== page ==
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Roll up your pant legs for John Duckworth’s current installation, 'Wade in the Water'

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MICHAEL CAMPINA
  • Michael Campina
Antarctica is a helluva long haul from upper King Street. Or so you thought.
The massive ice shelf way down yonder is also super chilly compared to our sweltering heat, and traffic there is not nearly as congested as here, unless you get waylaid by a penguin parade.

But as Wade in the Water, artist John Duckworth’s bold installation for Enough Pie’s Awakening V: King Tide hopes to make clear, there are critical points of connection between the Lowcountry and the lowest (latitude-wise) continent — besides the fact that we have Southern charm and it’s got the South Pole.

Antarctica is pristine wildness, “the last place on earth not owned by anybody or claimed by any country,” says John Duckworth, a Johns Island artist and fine art photographer who last gave Charleston a wake-up call with his 2014 City Gallery at Waterfront Park exhibition exploring Buddhist mindfulness themes, titled Awake. It’s also one gigantic melting glacier, and a remote and vulnerable part of the planet that captivated Duckworth’s imagination when polar adventurer Sir Robert Swan visited Charleston in December 2015 to share his wonder and concern for the continent, and to try to recruit a “Charleston ambassador” to join his next Antarctic expedition.

He ended up with a crew of eight from Charleston, including fifth-grader Isabelle Gray, one of the youngest visitors ever to the Antarctic, and Garrett Budds, conservation director for the Lowcountry Open Land Trust and steering committee member for Awakening V, and whose stunning expedition photographs helped inspire Duckworth’s vision for Wade in the Water.

As Swan made clear, what happens in Antarctica doesn’t stay in Antarctica, and likewise, our local actions in Charleston have global impact. When that polar ice melts and turns to water, it contributes to rising sea levels, which in turn contributes to King Tides and increased flooding events in low-lying areas, say for example, East Bay Street and various parts of Charleston and the Upper Peninsula. Which in turn means traffic snarls resulting from flooded roads, which means you may be wading in some water, or be late getting to or from work or maybe yoga, which means it’s time to wake up, folks. More than your ruined savasana is at stake.

Like Awake, Duckworth’s new installation — part of Enough Pie’s broader Awakening V effort using art to raise awareness about climate change and the threat of rising tides — is also an ambitious multimedia project. For starters, Duckworth and a talented team of collaborators, including photographer Garrett Budds, musician/vocalist Ann Caldwell and her gospel singers, composer Lee Barbour, audio/production mastermind Quentin Baxter and sound/light/technical guru Todd St. Onge, are staging the installation in a long abandoned and semi-eerie former roller rink above the new Redux. It’s one vast, dusty and very empty canvas that Duckworth has transformed into a large-scale site-specific immersive experience.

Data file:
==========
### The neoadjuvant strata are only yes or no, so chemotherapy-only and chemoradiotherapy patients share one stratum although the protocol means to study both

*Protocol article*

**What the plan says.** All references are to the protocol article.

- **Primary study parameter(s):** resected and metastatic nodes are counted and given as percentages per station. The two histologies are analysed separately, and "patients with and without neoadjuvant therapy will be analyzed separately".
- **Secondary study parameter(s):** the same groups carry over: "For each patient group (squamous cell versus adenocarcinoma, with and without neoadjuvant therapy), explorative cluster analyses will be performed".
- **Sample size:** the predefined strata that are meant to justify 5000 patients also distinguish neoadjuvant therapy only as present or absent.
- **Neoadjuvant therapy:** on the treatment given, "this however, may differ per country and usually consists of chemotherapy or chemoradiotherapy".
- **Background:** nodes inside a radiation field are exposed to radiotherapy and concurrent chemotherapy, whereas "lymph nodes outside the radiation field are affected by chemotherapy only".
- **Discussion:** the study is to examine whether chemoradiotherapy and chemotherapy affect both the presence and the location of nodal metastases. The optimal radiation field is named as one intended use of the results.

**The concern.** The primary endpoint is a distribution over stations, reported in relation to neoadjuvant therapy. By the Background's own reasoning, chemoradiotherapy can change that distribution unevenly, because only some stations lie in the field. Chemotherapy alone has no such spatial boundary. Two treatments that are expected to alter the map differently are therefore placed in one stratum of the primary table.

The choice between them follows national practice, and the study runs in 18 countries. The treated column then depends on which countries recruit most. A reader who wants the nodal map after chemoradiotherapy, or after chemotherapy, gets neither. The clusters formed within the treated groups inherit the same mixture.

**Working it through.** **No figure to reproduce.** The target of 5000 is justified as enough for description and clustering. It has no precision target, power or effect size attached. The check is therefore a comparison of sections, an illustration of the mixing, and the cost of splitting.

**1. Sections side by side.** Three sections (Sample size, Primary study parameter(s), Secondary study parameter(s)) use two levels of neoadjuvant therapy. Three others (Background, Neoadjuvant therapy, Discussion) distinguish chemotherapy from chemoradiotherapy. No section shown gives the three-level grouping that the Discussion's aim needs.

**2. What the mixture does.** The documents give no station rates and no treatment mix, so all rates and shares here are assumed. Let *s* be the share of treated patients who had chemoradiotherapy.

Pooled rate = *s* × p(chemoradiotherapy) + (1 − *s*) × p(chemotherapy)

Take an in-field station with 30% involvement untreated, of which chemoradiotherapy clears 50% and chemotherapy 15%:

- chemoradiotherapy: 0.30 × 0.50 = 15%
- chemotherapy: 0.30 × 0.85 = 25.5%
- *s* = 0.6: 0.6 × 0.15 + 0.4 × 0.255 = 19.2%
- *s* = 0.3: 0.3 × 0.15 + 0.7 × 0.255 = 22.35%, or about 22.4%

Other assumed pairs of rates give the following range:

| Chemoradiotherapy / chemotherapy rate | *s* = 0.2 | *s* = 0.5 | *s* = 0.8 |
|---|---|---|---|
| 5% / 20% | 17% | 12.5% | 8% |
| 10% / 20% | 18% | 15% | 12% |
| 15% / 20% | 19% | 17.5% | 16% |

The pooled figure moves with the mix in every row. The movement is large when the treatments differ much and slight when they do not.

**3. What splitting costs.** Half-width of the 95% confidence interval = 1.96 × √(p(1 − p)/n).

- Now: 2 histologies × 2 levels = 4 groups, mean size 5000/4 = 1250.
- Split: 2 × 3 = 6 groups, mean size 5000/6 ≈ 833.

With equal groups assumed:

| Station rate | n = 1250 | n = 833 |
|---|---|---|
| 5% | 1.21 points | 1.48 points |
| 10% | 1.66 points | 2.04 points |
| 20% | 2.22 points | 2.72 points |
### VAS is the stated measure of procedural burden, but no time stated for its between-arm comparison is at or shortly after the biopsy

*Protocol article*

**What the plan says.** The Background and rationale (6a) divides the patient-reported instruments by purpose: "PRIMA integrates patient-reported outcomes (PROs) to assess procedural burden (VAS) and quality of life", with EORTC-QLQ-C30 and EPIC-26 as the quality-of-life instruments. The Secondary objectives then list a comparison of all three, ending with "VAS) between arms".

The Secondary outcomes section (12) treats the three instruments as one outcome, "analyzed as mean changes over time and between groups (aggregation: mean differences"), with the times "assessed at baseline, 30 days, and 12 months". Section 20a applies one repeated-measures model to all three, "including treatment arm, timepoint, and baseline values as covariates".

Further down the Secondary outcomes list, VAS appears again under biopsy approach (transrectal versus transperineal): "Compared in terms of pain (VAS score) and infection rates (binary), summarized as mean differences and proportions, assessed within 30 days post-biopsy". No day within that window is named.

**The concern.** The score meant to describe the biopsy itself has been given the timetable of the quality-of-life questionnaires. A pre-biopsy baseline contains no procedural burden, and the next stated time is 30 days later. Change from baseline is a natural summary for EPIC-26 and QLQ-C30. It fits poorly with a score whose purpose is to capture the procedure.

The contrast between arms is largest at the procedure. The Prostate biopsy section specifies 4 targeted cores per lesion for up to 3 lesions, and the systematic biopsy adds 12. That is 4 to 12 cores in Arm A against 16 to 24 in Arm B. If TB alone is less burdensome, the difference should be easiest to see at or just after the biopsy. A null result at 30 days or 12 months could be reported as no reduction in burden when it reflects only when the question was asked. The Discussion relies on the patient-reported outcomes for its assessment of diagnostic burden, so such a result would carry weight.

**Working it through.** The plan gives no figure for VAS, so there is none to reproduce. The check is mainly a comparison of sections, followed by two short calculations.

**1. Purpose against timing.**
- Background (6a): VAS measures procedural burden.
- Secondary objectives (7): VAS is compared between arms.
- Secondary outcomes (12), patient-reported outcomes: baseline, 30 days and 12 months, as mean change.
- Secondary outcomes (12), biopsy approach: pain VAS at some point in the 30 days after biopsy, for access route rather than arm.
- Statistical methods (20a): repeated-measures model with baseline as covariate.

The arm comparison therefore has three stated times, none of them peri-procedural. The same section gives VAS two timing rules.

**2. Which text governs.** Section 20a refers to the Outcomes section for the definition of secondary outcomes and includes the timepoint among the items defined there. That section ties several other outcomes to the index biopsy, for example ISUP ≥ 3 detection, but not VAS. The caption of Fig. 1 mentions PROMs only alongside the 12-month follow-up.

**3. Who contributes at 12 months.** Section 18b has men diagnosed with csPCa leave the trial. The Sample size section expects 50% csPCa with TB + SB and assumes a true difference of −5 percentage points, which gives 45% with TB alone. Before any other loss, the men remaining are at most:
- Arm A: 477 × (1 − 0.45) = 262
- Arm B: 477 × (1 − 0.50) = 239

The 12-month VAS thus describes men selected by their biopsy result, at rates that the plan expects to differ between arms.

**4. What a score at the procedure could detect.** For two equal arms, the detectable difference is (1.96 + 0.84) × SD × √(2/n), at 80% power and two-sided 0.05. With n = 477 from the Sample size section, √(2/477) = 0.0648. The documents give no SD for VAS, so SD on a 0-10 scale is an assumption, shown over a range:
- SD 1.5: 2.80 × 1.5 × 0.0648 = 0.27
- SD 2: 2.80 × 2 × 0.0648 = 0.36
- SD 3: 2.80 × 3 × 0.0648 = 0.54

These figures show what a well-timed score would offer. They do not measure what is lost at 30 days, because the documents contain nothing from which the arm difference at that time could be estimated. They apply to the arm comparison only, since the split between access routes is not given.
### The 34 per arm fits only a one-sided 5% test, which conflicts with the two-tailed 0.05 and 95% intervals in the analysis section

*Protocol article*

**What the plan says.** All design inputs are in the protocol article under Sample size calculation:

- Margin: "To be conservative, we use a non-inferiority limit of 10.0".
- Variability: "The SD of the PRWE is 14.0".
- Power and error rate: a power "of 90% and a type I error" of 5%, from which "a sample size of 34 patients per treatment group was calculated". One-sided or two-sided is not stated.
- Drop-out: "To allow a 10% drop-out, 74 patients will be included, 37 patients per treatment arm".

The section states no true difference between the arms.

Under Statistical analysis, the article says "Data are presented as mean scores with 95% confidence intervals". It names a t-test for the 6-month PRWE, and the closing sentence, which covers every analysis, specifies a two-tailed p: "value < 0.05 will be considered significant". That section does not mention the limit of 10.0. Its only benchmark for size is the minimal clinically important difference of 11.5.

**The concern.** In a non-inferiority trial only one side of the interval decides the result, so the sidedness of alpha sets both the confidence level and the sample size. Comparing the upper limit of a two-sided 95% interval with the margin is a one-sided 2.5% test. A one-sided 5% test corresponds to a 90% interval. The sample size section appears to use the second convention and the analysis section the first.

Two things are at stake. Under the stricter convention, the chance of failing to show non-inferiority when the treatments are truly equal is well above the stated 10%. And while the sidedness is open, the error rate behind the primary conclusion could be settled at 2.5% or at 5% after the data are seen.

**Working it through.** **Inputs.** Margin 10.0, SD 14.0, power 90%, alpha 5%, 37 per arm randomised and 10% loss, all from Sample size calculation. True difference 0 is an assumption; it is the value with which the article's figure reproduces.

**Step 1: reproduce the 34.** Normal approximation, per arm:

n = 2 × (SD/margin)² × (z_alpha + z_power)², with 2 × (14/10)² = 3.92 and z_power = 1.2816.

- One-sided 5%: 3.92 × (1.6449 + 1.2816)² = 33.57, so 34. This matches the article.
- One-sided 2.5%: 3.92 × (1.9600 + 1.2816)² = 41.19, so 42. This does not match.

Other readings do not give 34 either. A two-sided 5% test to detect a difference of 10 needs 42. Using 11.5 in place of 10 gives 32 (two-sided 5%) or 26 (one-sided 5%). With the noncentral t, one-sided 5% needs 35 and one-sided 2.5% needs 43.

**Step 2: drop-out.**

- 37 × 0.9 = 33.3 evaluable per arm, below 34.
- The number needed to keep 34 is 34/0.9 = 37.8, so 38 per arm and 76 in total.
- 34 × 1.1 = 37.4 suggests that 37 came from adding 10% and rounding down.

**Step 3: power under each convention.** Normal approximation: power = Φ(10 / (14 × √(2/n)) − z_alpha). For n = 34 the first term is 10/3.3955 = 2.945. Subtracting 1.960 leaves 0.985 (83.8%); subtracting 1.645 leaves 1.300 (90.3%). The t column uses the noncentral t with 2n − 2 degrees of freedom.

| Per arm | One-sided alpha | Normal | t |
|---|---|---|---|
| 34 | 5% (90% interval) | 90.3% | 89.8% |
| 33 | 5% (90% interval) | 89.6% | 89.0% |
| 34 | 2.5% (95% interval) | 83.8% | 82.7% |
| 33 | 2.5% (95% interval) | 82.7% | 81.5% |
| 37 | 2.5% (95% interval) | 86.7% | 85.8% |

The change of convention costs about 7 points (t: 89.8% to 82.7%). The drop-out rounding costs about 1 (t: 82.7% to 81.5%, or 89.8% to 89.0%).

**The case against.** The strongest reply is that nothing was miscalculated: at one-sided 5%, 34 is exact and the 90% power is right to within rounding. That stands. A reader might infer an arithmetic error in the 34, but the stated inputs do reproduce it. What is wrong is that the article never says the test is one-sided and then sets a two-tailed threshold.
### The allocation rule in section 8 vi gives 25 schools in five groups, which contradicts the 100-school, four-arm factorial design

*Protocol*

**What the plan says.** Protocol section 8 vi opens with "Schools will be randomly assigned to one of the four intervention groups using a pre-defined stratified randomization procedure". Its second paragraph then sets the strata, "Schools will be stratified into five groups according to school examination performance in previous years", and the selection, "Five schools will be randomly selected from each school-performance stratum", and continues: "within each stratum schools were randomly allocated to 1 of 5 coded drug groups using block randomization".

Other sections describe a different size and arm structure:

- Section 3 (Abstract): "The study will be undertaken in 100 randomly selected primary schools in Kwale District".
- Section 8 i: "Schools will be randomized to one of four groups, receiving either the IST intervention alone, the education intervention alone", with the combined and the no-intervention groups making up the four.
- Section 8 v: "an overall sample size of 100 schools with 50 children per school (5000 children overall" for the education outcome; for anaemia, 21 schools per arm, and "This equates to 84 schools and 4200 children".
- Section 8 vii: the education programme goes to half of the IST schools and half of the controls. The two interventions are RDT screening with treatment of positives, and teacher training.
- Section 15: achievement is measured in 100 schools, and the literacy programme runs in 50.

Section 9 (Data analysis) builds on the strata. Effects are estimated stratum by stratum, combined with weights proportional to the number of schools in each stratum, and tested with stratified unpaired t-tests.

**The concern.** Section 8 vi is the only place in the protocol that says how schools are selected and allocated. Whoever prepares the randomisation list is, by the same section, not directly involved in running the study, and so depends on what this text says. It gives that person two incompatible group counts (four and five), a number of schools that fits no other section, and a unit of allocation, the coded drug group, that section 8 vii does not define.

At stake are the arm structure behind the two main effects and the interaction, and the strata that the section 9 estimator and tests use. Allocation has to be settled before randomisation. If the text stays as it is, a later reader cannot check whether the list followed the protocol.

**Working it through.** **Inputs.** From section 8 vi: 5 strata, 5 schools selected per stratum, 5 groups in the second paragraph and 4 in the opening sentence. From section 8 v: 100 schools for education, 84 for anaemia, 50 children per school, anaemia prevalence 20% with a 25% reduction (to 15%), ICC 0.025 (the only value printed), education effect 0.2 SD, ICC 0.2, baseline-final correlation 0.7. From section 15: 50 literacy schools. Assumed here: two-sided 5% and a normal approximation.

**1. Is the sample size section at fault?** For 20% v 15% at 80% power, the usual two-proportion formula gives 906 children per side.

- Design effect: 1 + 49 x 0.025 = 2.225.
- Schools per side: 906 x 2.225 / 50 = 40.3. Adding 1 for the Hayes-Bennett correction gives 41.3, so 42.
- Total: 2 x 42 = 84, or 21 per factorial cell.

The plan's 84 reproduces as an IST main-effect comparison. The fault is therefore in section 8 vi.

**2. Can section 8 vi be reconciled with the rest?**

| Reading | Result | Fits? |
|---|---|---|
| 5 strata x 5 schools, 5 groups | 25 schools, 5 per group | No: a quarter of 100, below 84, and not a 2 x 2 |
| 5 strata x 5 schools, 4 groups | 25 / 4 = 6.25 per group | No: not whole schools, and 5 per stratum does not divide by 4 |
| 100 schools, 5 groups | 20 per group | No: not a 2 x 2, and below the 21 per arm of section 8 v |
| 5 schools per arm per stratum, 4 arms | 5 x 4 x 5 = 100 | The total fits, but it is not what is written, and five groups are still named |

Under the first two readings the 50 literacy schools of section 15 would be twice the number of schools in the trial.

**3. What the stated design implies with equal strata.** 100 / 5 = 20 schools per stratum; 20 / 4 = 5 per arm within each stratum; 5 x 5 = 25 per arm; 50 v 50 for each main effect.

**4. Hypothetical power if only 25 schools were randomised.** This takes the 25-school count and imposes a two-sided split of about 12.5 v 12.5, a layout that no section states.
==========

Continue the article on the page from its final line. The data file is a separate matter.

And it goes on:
In many ways Wade is a follow-up to Duckworth’s earlier Awake, and in fact, a primary component of the show — the use of locative audio — was intended to be incorporated in Awake, only the technology hadn’t evolved enough then to pull it off. Locative audio basically allows the exhibition visitor to hear audio files planted in precise locations and “walk through sounds” paired with images or particular spaces.

“Now it’s feasible,” says Duckworth, who with a little online sleuthing found “the guy,” a British app developer named Josh Kopecek and the expert in this leading-edge smartphone technology. “I emailed him, explained what I envisioned and wanted to do, and he basically said ‘Yeah, it’s doable, but it’s never been done before.’”

Here’s how the technology’s inaugural rollout in an old roller-rink works: a recording of Ann Caldwell’s gospel singers belts out the spiritual “Wade in the Water," the sound backdrop for one of three distinct audio zones that immerse the visitor in a deeply interactive and participatory experience, using GIS points and other locative wizardry. As guests move through the space, their intimate encounter of sound and image will seek to underscore their interdependent relationship with the natural world, ultimately linking Charleston’s flooded streets with Antarctica’s melting glaciers.

“Sure this has the potential to flop, but I love that it’s an experiment, and I know good things will come out of it. They already have,” says Duckworth. “I’ve loved engaging with all the creative people at Enough Pie and Redux, and all my friends and colleagues who are helping pull this off. It’s been exciting.”

But more than exciting, the work has been meaningful for the artist and community advocate who’s a Charleston Moves board member — and deeply concerned about the environment. “It wasn’t like I set out to do an installation related to Antarctica, but one moment I’m listening to Robert Swan, and next thing I know here I am. I’ve come to realize you don’t go start a movement, movements move you.” Which is exactly what Duckworth hopes will happen to those who experience Wade in the Water.

Check out Wade in the Water at Redux, Tues.-Fri., 10 a.m.-6 p.m. and Sat. 12-5 p.m. through June 10.


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